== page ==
Things I Never Thought I Would Do When I Started Bicycling… (On Becoming a Weekend Warrior)

About this time last year, my wife and I started riding bicycles. This was just after the first COVID-19 lock-down in South Africa, and we wanted to find a way to get fit – and for me to potentially decrease my comorbidities. We made the mistake of going as cheap as we could when buying bikes – and with a whole lot of other things. My wife even going so far as to completely restore and overhaul a vintage bike.

It has been a year now, and we are still loving riding our bicycles (we are both now on our second round of upgraded bikes). We do not call ourselves ‘cyclists’ because we ride mountain bikes – and I think that term is mainly reserved for roadies. But also because we can still only manage 25-30 kilometers at a stretch. We are bicyclers. Or bicycle enthusiasts – or just weekend warriors (a term which might have some negative connotations to some, but one which we quite enjoy.)

Here are few things I never thought we would do a year ago…

Spending an obscene amount of money on a dual shock bike. Only to realize this is only ‘entry level’.

Buying a season pass to our favorite trail. Because a twenty-ride ticket is worth it.

Buying padded pants. For the sensitive bits.

Spending over two hours pedalling.

Getting fit enough to overtake more people than overtake us.

Beaming with pride when my co-adventuring wife makes a jump or clears a tough section.

Seeing mud and dust as a sign of a good day.

Wearing Lycra. And shirts with pockets at the back.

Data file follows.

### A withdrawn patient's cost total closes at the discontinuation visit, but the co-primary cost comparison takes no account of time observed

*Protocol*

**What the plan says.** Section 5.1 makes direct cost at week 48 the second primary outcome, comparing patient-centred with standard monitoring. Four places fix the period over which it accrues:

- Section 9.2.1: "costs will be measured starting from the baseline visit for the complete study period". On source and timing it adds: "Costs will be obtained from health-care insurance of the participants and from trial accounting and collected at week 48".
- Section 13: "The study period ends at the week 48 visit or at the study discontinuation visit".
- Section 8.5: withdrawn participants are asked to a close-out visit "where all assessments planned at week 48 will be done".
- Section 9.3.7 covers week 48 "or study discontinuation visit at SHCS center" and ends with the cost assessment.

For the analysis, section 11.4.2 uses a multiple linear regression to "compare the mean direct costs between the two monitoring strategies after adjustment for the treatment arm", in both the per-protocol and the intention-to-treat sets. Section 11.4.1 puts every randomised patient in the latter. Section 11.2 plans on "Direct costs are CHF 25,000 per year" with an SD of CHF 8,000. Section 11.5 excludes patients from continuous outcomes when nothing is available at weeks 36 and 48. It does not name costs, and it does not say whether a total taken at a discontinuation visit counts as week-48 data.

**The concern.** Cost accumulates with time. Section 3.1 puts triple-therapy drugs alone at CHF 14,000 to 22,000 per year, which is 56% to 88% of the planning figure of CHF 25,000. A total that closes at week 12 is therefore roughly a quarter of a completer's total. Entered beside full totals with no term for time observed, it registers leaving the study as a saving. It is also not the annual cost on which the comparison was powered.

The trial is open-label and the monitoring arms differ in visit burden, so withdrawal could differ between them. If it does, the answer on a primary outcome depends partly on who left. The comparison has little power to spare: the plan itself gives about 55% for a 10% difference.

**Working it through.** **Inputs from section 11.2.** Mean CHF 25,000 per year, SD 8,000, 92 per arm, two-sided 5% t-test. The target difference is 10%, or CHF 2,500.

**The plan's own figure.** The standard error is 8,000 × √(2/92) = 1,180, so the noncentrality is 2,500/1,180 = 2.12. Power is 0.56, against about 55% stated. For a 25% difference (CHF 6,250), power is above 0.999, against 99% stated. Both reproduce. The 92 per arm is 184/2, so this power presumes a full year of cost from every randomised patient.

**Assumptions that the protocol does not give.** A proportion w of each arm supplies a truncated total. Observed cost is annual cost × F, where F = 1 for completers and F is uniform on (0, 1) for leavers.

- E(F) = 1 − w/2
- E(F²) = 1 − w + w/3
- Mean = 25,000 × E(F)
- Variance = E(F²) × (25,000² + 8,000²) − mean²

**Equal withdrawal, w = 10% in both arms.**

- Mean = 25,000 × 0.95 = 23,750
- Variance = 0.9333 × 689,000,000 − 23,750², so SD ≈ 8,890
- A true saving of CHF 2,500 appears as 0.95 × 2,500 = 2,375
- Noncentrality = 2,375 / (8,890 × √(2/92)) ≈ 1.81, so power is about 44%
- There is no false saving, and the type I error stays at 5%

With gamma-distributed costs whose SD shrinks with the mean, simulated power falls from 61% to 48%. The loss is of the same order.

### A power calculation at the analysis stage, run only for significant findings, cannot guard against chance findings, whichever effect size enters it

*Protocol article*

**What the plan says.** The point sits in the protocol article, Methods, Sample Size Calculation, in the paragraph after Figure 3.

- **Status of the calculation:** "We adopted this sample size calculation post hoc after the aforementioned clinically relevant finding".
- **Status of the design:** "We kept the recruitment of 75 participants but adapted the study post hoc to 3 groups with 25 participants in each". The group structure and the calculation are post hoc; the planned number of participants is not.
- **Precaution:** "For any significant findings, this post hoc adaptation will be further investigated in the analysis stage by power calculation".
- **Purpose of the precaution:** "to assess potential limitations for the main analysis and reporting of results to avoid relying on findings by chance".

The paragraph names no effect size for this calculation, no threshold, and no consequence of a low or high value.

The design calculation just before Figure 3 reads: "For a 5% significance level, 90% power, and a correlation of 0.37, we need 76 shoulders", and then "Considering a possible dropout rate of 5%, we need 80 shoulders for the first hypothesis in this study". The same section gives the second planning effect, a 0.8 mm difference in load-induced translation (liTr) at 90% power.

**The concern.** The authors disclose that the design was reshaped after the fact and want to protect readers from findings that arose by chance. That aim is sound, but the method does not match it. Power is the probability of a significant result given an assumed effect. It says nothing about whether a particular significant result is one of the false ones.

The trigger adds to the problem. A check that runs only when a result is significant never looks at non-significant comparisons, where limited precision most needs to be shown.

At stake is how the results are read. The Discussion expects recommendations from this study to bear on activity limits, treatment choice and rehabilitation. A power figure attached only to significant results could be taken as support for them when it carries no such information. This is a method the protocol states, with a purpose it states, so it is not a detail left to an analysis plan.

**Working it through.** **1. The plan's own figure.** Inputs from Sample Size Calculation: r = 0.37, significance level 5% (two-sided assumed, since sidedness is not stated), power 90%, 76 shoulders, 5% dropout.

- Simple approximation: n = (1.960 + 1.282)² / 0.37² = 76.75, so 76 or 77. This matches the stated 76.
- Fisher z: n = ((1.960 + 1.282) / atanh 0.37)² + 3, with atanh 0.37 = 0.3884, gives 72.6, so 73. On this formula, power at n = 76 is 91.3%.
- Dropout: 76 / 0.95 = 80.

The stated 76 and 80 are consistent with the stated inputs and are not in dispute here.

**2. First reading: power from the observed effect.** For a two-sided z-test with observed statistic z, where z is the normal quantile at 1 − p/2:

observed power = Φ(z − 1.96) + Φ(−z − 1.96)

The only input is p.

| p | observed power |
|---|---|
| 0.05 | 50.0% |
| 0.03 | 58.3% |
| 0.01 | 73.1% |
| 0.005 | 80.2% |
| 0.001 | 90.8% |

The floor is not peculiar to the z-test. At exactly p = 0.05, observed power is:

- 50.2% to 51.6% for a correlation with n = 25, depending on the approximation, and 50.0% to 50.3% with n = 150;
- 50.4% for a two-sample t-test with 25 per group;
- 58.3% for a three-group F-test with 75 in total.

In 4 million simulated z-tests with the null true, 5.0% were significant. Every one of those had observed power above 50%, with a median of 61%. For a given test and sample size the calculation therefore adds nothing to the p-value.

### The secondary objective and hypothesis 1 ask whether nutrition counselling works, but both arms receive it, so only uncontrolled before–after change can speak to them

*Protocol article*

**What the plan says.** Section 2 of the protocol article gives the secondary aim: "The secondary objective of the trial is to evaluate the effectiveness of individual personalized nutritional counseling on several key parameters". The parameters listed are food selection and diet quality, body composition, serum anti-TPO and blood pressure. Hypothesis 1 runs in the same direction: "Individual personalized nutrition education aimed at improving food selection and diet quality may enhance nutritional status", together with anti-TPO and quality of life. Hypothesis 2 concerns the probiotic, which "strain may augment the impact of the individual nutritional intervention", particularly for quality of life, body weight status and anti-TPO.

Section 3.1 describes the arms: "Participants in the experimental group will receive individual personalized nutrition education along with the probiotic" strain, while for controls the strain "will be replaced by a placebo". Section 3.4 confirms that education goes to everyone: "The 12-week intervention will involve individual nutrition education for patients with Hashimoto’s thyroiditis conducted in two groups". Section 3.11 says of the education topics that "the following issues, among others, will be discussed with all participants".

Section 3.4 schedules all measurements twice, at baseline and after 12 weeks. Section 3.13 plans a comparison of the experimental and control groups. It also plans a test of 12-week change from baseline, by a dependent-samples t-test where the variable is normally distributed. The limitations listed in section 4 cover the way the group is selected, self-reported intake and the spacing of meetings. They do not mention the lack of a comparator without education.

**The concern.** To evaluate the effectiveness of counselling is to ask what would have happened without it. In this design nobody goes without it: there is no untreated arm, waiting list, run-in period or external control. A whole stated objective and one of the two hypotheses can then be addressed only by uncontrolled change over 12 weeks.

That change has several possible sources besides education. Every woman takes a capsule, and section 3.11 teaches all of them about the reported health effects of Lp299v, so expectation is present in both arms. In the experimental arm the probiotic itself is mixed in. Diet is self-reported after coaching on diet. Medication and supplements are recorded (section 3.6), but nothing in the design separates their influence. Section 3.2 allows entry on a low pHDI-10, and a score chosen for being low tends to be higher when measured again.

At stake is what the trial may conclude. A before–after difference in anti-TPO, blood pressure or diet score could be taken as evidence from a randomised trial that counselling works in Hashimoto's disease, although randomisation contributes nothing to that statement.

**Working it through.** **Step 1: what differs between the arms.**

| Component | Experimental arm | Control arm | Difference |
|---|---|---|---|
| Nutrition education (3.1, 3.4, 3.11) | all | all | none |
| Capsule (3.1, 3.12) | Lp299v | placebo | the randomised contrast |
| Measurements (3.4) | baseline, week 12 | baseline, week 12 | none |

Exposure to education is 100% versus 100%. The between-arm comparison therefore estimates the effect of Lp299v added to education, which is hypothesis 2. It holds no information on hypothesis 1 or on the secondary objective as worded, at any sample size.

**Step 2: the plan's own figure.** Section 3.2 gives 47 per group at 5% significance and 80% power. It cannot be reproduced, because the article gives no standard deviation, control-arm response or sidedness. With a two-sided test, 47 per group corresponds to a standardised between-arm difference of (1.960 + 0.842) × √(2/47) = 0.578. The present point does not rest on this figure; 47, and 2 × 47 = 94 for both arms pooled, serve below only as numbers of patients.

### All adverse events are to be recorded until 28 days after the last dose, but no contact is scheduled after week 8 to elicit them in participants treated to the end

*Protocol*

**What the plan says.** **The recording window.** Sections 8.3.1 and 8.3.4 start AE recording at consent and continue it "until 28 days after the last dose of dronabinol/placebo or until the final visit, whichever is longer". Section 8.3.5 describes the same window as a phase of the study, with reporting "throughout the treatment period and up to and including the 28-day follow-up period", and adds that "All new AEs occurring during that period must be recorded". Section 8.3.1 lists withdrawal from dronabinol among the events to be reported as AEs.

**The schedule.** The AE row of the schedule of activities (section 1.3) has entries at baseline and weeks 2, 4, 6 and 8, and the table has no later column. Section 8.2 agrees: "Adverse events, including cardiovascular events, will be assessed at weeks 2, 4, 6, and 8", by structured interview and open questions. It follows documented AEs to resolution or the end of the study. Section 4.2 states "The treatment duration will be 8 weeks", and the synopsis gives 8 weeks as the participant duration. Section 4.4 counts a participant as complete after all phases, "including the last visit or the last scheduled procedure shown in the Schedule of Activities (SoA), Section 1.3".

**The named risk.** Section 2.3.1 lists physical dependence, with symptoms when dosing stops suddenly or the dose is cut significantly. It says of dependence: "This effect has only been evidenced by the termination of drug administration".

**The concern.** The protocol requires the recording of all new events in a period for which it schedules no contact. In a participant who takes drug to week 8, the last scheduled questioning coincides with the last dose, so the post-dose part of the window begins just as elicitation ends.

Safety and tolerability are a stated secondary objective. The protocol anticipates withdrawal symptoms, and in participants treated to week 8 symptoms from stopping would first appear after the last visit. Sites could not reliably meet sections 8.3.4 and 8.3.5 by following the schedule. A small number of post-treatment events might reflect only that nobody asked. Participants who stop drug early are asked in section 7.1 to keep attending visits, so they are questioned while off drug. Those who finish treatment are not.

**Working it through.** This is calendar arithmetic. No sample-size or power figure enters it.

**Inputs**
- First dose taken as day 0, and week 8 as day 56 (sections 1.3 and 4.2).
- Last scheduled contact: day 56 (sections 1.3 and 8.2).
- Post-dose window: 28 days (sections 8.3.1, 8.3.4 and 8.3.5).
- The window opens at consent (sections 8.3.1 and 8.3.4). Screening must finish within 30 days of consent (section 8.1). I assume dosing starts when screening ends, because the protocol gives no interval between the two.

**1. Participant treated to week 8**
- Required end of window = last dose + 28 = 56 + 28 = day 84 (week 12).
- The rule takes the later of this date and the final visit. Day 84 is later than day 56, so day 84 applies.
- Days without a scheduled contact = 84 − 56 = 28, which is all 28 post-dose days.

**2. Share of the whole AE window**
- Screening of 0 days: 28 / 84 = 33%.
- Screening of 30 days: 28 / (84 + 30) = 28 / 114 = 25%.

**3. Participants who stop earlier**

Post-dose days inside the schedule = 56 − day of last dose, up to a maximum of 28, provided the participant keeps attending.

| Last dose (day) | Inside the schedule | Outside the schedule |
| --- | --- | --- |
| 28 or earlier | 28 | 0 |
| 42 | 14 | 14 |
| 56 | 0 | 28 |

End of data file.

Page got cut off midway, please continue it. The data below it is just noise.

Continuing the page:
Having dedicated playlists to match my intended cadence.

Judging roads by how bicycle friendly they are.

Seeing parts of my hometown I never knew existed.

Pulling for cyclists climbing a steep hill when I pass them in my car.

Being proud of my bruises.

Believing that stickers make bikes go faster.

Understanding in detail how creating more bicycle friendly cities is good for the economy.

Knowing where to find all the bicycle shops in the area.

Having a new definition of ‘my people’.

Traveling further to reach a trail than the time it takes to ride it.

Seeing caffeine as something to help me through a trail rather than through the day.

Knowing what people mean when they talk about a cassette and a derailleur and dropper.

Understanding that ‘technical’ means rocky.

Knowing that the ‘chicken’ option is most often the better, less painful, and less expensive route.

Knowing that ‘rock gardens’ are not pretty.

Knowing that dry lube is a very necessary thing. For the chain.

Knowing how to pronounce (and use) chamois cream. (And not to double-dip.)

Realizing that so many bike people are good and kind. They just look unfriendly when they are riding hard.

Considering holiday destinations by how many trails are nearby.

Boring other people with stories about what happened this weekend on the trails.

Seeing wildlife like kudu, warthog, and hikers every weekend.

Happily spending money on weird things like a shock pump, arm sleeves, and a link measurer.

Spending money servicing my bike. (I really did not know that this was a thing.)

Consoling my wife when she had to let her old bike go when she upgraded. And finding it so emotional to do the same thing.

Buying my wife a bicycle bell as a romantic gift.

Spending hours watching YouTube videos trying to learn how to ‘manual’ – and still not being able to.

Rearranging our garage to fit our bikes.

Organizing our entire weekend around bicycles.

Looking forward to holidays because I can spend more time on my bicycle.


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